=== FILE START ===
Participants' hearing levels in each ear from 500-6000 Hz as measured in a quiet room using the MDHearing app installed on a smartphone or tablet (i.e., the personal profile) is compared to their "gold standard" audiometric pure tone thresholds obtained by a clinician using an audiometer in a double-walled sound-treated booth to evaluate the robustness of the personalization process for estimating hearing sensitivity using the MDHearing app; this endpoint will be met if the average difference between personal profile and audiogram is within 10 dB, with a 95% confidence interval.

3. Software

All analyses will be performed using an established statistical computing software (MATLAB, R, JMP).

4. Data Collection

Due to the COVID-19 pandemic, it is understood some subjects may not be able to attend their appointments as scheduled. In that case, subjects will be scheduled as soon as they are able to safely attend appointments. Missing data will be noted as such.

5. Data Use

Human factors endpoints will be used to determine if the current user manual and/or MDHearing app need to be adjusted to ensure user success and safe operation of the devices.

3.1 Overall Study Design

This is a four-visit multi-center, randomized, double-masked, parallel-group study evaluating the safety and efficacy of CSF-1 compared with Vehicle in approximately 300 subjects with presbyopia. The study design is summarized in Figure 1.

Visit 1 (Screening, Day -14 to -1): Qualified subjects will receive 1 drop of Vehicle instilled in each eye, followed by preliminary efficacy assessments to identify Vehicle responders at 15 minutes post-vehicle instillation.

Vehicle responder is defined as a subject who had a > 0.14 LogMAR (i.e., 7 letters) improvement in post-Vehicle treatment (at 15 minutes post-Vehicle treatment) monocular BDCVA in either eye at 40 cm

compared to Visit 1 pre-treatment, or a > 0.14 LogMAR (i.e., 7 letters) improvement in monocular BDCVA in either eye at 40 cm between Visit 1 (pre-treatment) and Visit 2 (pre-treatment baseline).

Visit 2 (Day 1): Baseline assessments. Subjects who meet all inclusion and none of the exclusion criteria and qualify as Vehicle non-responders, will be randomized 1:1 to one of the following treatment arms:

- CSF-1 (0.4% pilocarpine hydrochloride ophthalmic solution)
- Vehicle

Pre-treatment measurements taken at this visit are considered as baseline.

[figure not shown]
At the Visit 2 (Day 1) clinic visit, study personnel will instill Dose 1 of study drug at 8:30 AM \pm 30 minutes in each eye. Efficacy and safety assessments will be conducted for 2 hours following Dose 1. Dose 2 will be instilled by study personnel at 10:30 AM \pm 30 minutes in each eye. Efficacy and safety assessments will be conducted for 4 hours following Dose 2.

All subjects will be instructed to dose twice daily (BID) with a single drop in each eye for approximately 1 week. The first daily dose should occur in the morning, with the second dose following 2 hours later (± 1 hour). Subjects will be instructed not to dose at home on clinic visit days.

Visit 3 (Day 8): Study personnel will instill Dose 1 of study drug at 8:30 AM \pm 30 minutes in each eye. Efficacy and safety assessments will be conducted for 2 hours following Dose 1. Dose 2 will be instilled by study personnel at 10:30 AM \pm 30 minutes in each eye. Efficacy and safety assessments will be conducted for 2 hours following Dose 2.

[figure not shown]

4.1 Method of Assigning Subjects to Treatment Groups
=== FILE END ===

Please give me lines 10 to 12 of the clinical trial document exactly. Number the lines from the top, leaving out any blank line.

Visit 1 (Screening, Day -14 to -1): Qualified subjects will receive 1 drop of Vehicle instilled in each eye, followed by preliminary efficacy assessments to identify Vehicle responders at 15 minutes post-vehicle instillation.

Vehicle responder is defined as a subject who had a > 0.14 LogMAR (i.e., 7 letters) improvement in post-Vehicle treatment (at 15 minutes post-Vehicle treatment) monocular BDCVA in either eye at 40 cm

compared to Visit 1 pre-treatment, or a > 0.14 LogMAR (i.e., 7 letters) improvement in monocular BDCVA in either eye at 40 cm between Visit 1 (pre-treatment) and Visit 2 (pre-treatment baseline).